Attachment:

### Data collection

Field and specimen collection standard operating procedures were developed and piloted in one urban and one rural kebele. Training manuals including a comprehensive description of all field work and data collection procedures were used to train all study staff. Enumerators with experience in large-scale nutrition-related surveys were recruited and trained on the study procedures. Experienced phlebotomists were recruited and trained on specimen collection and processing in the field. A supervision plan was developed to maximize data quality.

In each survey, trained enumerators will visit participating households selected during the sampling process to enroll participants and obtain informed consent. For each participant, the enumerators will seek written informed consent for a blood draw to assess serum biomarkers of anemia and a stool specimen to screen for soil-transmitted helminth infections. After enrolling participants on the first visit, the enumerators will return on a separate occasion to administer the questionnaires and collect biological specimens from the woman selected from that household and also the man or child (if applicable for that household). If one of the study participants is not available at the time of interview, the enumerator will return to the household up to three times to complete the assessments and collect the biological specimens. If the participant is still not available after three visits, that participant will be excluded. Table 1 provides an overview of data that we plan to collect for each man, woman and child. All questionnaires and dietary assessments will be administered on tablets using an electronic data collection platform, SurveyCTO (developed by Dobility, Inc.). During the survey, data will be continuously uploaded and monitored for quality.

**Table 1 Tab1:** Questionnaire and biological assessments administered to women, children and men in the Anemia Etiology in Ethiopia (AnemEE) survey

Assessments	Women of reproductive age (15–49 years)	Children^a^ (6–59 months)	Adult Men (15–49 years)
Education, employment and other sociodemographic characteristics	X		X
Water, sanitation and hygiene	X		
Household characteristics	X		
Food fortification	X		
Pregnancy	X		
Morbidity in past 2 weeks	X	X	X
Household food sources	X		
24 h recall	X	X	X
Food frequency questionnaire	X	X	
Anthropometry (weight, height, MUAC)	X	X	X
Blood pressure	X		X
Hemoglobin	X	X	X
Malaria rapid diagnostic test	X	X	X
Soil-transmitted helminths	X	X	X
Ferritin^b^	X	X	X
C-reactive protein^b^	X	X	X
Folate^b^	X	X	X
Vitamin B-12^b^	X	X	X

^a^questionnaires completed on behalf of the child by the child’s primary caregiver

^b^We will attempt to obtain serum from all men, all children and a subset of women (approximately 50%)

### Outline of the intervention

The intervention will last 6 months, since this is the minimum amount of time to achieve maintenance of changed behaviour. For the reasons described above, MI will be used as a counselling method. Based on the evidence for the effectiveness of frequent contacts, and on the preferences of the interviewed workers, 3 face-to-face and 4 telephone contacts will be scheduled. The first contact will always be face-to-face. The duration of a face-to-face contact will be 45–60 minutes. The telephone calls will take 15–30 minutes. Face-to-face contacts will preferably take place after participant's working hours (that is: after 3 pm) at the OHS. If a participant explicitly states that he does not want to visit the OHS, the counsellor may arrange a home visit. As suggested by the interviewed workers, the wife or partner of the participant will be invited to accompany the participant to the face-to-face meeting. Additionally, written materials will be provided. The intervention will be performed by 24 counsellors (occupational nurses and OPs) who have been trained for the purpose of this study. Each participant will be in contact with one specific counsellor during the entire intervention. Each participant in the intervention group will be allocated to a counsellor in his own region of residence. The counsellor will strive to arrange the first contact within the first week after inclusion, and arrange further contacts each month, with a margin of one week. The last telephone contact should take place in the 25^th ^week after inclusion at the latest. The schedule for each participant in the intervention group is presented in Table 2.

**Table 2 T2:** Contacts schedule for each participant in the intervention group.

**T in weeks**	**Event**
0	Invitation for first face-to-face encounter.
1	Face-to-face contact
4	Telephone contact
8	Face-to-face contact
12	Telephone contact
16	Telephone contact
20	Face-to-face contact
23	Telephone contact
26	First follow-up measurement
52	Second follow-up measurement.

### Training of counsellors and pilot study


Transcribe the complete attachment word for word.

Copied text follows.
### Data collection

Field and specimen collection standard operating procedures were developed and piloted in one urban and one rural kebele. Training manuals including a comprehensive description of all field work and data collection procedures were used to train all study staff. Enumerators with experience in large-scale nutrition-related surveys were recruited and trained on the study procedures. Experienced phlebotomists were recruited and trained on specimen collection and processing in the field. A supervision plan was developed to maximize data quality.

In each survey, trained enumerators will visit participating households selected during the sampling process to enroll participants and obtain informed consent. For each participant, the enumerators will seek written informed consent for a blood draw to assess serum biomarkers of anemia and a stool specimen to screen for soil-transmitted helminth infections. After enrolling participants on the first visit, the enumerators will return on a separate occasion to administer the questionnaires and collect biological specimens from the woman selected from that household and also the man or child (if applicable for that household). If one of the study participants is not available at the time of interview, the enumerator will return to the household up to three times to complete the assessments and collect the biological specimens. If the participant is still not available after three visits, that participant will be excluded. Table 1 provides an overview of data that we plan to collect for each man, woman and child. All questionnaires and dietary assessments will be administered on tablets using an electronic data collection platform, SurveyCTO (developed by Dobility, Inc.). During the survey, data will be continuously uploaded and monitored for quality.

**Table 1 Tab1:** Questionnaire and biological assessments administered to women, children and men in the Anemia Etiology in Ethiopia (AnemEE) survey

Assessments	Women of reproductive age (15–49 years)	Children^a^ (6–59 months)	Adult Men (15–49 years)
Education, employment and other sociodemographic characteristics	X		X
Water, sanitation and hygiene	X		
Household characteristics	X		
Food fortification	X		
Pregnancy	X		
Morbidity in past 2 weeks	X	X	X
Household food sources	X		
24 h recall	X	X	X
Food frequency questionnaire	X	X	
Anthropometry (weight, height, MUAC)	X	X	X
Blood pressure	X		X
Hemoglobin	X	X	X
Malaria rapid diagnostic test	X	X	X
Soil-transmitted helminths	X	X	X
Ferritin^b^	X	X	X
C-reactive protein^b^	X	X	X
Folate^b^	X	X	X
Vitamin B-12^b^	X	X	X

^a^questionnaires completed on behalf of the child by the child’s primary caregiver

^b^We will attempt to obtain serum from all men, all children and a subset of women (approximately 50%)

### Outline of the intervention

The intervention will last 6 months, since this is the minimum amount of time to achieve maintenance of changed behaviour. For the reasons described above, MI will be used as a counselling method. Based on the evidence for the effectiveness of frequent contacts, and on the preferences of the interviewed workers, 3 face-to-face and 4 telephone contacts will be scheduled. The first contact will always be face-to-face. The duration of a face-to-face contact will be 45–60 minutes. The telephone calls will take 15–30 minutes. Face-to-face contacts will preferably take place after participant's working hours (that is: after 3 pm) at the OHS. If a participant explicitly states that he does not want to visit the OHS, the counsellor may arrange a home visit. As suggested by the interviewed workers, the wife or partner of the participant will be invited to accompany the participant to the face-to-face meeting. Additionally, written materials will be provided. The intervention will be performed by 24 counsellors (occupational nurses and OPs) who have been trained for the purpose of this study. Each participant will be in contact with one specific counsellor during the entire intervention. Each participant in the intervention group will be allocated to a counsellor in his own region of residence. The counsellor will strive to arrange the first contact within the first week after inclusion, and arrange further contacts each month, with a margin of one week. The last telephone contact should take place in the 25^th ^week after inclusion at the latest. The schedule for each participant in the intervention group is presented in Table 2.

**Table 2 T2:** Contacts schedule for each participant in the intervention group.

**T in weeks**	**Event**
0	Invitation for first face-to-face encounter.
1	Face-to-face contact
4	Telephone contact
8	Face-to-face contact
12	Telephone contact
16	Telephone contact
20	Face-to-face contact
23	Telephone contact
26	First follow-up measurement
52	Second follow-up measurement.

### Training of counsellors and pilot study